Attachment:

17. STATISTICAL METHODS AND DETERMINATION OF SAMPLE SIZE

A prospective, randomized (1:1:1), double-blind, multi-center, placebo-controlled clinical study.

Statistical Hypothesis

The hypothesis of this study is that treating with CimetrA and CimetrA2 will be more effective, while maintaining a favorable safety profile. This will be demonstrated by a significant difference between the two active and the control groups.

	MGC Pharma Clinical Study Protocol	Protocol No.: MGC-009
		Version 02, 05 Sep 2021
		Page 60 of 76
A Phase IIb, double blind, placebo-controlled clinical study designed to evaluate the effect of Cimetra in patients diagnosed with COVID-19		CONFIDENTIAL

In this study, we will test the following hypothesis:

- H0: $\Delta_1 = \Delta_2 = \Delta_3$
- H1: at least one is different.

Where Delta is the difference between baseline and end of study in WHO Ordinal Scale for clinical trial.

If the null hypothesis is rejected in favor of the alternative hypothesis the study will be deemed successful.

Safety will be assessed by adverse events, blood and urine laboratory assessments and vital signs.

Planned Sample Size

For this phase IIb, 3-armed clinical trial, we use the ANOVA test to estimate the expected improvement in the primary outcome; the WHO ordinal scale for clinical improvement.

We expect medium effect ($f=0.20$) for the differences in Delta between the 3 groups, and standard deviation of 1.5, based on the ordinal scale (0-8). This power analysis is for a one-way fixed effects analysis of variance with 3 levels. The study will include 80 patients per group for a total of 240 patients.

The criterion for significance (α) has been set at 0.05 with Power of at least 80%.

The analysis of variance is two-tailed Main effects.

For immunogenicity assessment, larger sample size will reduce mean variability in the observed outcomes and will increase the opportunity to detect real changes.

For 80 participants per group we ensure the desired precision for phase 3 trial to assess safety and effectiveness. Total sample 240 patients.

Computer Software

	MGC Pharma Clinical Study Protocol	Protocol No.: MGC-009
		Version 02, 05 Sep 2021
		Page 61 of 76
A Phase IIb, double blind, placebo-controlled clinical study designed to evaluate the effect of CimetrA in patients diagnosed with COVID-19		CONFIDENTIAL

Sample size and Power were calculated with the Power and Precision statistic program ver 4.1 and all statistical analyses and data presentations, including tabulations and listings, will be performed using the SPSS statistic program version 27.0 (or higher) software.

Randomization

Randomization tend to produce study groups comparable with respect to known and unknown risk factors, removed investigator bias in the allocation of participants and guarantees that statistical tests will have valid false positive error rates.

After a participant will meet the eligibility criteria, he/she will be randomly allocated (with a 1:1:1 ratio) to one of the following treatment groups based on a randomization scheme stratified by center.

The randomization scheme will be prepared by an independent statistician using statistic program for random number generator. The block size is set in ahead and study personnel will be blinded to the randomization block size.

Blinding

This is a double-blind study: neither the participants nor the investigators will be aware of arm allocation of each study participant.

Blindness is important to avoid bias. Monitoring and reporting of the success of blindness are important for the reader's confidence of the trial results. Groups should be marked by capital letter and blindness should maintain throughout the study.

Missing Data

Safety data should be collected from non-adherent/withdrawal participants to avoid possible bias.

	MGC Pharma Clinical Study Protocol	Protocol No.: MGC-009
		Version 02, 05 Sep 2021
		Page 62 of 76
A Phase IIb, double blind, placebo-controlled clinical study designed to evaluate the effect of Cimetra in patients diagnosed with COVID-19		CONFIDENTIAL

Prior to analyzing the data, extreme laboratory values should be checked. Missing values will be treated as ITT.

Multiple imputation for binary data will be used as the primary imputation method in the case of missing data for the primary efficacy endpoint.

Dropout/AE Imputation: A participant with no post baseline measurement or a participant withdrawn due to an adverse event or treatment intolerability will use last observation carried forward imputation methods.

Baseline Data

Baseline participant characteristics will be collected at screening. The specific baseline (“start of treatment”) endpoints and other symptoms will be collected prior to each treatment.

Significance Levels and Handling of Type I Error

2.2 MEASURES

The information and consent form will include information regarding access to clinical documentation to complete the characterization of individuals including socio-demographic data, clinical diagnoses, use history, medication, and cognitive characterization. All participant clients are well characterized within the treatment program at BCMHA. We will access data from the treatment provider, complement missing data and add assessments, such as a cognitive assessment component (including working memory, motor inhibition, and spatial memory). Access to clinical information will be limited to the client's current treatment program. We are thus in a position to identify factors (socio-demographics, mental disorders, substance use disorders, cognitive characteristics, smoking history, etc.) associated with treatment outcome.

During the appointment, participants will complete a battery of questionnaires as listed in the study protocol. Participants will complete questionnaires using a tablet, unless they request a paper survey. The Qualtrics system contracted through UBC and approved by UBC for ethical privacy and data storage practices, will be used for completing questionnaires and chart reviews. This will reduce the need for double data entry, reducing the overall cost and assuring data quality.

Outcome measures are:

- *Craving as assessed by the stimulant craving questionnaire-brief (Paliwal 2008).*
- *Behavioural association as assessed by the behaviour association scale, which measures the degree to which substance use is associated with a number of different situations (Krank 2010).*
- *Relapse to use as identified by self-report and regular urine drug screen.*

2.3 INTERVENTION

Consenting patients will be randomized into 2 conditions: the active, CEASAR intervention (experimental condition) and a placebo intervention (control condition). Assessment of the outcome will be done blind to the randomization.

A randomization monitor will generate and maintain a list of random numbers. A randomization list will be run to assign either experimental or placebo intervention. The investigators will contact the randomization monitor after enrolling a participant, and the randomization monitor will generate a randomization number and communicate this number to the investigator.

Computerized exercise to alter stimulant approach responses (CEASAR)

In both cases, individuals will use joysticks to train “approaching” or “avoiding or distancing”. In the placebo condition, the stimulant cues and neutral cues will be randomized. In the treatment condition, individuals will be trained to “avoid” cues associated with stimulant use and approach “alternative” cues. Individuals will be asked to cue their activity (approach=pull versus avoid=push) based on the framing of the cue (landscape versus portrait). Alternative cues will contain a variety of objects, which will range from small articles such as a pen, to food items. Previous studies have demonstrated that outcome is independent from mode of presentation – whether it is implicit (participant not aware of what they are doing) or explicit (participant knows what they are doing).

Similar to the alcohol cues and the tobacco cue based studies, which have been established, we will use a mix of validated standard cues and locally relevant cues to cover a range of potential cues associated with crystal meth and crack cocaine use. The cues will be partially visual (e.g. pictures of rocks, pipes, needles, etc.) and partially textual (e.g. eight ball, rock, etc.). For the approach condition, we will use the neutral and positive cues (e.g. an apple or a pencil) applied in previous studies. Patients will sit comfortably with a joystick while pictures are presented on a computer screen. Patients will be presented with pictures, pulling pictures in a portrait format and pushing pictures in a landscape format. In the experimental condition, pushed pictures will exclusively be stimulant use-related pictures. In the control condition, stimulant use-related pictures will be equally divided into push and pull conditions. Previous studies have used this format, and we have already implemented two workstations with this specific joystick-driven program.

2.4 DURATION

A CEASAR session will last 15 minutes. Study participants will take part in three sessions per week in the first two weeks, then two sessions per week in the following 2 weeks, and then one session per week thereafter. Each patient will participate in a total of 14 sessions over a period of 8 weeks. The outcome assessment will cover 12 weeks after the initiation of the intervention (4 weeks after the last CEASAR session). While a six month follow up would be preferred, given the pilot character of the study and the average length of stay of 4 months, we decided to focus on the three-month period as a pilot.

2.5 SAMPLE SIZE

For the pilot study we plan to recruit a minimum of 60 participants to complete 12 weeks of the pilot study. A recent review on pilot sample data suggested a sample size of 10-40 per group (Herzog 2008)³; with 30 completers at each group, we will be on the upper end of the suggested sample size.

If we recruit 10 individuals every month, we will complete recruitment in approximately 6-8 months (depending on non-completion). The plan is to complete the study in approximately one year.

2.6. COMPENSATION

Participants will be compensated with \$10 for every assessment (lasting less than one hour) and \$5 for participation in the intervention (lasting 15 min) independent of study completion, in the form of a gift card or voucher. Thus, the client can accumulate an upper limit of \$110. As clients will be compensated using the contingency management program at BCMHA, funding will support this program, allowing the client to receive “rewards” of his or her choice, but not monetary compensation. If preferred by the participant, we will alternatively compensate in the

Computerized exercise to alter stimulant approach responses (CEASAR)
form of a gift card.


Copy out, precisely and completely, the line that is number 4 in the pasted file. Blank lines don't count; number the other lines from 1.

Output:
The hypothesis of this study is that treating with CimetrA and CimetrA2 will be more effective, while maintaining a favorable safety profile. This will be demonstrated by a significant difference between the two active and the control groups.